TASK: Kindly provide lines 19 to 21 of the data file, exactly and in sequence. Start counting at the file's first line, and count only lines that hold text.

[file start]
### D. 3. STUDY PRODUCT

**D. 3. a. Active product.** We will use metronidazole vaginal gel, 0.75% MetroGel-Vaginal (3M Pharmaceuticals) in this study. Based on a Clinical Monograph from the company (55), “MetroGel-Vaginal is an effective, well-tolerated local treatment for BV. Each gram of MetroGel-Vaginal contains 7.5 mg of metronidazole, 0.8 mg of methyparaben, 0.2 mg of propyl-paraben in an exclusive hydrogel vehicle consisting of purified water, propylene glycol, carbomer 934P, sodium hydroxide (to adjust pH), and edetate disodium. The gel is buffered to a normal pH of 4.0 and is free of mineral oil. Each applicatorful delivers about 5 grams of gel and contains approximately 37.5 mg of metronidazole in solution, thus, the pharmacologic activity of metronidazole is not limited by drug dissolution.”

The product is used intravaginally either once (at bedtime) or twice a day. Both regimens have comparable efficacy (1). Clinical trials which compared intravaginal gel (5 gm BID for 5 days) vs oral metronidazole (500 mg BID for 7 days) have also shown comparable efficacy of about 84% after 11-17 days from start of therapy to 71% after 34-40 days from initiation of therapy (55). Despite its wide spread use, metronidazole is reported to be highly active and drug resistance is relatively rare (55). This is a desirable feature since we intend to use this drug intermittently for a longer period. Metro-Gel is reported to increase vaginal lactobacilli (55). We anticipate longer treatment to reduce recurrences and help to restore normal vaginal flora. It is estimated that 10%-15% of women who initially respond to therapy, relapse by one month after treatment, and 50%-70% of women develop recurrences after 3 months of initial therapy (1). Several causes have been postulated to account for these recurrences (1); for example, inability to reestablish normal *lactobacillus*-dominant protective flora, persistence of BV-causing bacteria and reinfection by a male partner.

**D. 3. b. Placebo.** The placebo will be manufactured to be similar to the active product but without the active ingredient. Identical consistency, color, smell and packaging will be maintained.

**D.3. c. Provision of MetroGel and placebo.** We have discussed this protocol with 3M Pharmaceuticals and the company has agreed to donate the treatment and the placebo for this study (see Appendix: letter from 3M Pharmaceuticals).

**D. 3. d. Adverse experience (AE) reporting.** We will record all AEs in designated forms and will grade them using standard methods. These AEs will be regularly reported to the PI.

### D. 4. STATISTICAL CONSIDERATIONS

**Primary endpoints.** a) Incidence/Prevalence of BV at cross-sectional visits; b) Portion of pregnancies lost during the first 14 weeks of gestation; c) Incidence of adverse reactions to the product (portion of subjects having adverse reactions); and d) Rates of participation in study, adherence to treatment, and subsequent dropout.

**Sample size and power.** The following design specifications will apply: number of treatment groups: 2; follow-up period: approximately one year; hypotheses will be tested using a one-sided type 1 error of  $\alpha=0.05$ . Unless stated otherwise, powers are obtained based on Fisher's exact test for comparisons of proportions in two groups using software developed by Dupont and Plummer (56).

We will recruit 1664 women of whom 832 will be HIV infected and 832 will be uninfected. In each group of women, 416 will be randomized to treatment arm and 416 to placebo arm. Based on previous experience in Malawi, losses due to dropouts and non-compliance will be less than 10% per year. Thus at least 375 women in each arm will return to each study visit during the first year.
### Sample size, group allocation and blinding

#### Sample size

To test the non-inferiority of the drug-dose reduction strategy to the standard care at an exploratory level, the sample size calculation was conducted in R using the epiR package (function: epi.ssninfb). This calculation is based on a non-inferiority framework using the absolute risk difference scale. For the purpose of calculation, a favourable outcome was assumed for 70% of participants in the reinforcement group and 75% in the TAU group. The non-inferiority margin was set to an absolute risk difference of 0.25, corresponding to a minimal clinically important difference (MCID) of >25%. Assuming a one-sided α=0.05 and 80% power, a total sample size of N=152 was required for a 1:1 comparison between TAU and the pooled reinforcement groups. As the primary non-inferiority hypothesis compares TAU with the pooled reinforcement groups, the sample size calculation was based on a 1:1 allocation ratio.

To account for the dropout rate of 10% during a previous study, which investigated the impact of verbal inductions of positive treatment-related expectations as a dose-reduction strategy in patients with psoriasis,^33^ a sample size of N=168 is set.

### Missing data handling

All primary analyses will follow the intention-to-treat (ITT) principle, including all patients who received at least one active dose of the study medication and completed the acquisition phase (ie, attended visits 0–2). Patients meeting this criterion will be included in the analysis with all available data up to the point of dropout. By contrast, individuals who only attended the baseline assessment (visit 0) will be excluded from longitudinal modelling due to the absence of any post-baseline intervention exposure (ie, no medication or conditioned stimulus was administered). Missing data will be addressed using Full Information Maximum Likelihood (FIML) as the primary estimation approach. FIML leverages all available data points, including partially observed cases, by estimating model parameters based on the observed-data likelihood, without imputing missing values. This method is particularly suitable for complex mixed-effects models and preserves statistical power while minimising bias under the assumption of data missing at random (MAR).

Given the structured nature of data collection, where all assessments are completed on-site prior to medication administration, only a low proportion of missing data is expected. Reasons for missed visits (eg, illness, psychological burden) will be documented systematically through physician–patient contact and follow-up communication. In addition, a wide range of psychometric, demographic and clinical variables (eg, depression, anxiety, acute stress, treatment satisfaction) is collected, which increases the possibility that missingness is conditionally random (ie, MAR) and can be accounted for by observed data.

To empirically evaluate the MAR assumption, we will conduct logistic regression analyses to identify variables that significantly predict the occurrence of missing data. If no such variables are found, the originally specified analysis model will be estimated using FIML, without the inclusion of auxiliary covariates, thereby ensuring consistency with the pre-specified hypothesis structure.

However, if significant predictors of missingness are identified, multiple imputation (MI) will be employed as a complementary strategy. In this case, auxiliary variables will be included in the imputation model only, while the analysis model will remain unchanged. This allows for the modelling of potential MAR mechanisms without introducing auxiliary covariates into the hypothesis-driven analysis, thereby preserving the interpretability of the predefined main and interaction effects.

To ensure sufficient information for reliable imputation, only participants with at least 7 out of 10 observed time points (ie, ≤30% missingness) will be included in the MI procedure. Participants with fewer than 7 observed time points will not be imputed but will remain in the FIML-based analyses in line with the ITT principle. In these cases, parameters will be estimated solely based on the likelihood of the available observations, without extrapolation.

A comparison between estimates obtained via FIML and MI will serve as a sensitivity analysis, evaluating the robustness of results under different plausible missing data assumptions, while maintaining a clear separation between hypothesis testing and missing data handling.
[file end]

However, if significant predictors of missingness are identified, multiple imputation (MI) will be employed as a complementary strategy. In this case, auxiliary variables will be included in the imputation model only, while the analysis model will remain unchanged. This allows for the modelling of potential MAR mechanisms without introducing auxiliary covariates into the hypothesis-driven analysis, thereby preserving the interpretability of the predefined main and interaction effects.

To ensure sufficient information for reliable imputation, only participants with at least 7 out of 10 observed time points (ie, ≤30% missingness) will be included in the MI procedure. Participants with fewer than 7 observed time points will not be imputed but will remain in the FIML-based analyses in line with the ITT principle. In these cases, parameters will be estimated solely based on the likelihood of the available observations, without extrapolation.

A comparison between estimates obtained via FIML and MI will serve as a sensitivity analysis, evaluating the robustness of results under different plausible missing data assumptions, while maintaining a clear separation between hypothesis testing and missing data handling.